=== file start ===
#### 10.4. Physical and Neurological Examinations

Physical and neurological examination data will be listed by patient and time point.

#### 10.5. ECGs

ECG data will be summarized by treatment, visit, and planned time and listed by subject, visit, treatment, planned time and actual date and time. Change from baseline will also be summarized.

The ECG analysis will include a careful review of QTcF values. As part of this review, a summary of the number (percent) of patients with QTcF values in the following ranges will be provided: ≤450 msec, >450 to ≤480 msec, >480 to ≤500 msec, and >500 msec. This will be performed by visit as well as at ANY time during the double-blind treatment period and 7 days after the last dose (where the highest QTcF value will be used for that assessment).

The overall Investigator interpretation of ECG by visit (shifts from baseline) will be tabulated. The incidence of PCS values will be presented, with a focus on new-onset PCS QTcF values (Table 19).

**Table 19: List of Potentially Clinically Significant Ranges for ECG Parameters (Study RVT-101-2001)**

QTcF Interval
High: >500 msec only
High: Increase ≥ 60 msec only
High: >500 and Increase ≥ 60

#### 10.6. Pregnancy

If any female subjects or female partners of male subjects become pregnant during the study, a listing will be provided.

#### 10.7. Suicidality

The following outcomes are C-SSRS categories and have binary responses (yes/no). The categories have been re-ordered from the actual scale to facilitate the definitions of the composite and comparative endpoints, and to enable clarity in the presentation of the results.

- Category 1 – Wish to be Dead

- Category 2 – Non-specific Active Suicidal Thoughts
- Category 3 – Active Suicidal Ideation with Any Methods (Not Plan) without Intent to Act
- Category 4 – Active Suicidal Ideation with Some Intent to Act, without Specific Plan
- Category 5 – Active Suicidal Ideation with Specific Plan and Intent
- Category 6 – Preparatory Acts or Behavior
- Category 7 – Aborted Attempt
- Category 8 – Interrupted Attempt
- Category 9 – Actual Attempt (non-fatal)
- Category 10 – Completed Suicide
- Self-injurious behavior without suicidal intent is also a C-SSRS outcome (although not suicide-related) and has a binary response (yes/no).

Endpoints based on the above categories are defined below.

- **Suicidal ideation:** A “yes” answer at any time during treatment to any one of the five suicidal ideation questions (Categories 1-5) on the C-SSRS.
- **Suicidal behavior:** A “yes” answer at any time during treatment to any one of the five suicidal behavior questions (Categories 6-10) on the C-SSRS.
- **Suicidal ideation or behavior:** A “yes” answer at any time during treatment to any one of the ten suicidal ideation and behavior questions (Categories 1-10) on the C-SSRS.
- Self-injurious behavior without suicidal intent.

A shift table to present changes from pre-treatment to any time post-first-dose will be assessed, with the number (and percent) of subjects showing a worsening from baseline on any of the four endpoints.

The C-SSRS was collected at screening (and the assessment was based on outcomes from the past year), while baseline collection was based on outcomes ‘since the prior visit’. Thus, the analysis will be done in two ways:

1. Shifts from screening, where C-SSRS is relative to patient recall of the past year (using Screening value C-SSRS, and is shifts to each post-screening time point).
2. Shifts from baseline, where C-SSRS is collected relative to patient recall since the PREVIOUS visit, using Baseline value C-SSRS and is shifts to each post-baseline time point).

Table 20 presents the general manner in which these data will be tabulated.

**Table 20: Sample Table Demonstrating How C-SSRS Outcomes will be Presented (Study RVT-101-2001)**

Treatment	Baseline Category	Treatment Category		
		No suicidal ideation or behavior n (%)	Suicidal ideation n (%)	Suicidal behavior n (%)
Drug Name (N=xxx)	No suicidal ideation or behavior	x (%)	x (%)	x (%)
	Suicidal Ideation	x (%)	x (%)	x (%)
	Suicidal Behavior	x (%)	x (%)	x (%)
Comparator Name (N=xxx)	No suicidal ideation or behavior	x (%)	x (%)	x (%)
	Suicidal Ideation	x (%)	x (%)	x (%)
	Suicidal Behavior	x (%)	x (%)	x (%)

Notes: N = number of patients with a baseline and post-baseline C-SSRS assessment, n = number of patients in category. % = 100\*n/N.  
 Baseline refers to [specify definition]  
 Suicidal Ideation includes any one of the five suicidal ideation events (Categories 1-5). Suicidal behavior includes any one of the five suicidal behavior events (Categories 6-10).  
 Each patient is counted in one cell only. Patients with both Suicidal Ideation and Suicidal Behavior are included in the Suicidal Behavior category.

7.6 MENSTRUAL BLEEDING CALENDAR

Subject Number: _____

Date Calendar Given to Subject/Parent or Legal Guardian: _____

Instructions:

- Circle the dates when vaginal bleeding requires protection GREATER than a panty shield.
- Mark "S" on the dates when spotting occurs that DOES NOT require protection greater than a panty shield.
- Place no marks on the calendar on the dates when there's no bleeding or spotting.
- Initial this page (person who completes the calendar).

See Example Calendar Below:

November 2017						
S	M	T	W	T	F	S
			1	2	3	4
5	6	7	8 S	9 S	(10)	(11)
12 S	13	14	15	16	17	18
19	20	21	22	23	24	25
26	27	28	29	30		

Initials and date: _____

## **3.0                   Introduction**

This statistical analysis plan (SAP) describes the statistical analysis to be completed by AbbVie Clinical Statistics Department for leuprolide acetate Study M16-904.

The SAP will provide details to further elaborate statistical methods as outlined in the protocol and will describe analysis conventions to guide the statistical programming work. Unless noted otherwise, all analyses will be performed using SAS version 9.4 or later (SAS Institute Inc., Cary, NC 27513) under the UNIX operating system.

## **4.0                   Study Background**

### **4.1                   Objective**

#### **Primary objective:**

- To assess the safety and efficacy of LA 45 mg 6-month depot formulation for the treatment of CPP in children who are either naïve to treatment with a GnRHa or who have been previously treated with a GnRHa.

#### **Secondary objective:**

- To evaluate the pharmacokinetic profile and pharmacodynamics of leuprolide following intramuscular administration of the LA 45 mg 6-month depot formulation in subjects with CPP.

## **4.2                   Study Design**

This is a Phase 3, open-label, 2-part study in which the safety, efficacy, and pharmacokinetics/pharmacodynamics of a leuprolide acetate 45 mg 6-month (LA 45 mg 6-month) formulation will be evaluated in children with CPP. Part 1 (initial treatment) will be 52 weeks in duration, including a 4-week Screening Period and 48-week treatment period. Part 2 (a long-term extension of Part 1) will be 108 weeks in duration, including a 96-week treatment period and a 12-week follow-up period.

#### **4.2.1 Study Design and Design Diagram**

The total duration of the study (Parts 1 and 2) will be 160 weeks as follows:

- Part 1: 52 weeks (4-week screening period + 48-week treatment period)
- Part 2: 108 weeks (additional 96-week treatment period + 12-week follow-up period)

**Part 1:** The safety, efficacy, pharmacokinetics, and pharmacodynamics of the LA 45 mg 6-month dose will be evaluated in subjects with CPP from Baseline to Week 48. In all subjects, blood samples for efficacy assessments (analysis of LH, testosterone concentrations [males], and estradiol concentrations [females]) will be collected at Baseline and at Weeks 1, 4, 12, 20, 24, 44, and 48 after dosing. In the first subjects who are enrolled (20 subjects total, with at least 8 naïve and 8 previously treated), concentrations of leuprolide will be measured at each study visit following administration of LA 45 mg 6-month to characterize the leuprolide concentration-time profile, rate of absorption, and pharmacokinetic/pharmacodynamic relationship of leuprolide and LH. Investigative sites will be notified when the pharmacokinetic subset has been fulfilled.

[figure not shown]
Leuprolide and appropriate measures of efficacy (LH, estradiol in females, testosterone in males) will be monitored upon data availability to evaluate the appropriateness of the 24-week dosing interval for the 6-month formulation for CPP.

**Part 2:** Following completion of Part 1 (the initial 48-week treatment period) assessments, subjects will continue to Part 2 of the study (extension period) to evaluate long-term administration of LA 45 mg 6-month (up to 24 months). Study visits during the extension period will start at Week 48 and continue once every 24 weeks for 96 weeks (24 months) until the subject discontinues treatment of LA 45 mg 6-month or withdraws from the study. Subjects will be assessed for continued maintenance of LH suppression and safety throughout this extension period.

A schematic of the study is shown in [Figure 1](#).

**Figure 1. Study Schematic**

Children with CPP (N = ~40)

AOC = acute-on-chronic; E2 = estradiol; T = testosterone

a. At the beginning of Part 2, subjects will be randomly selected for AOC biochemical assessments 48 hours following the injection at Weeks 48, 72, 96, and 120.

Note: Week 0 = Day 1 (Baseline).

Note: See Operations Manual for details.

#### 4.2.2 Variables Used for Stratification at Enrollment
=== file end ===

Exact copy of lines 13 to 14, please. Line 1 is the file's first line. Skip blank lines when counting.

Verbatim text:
If any female subjects or female partners of male subjects become pregnant during the study, a listing will be provided.

#### 10.7. Suicidality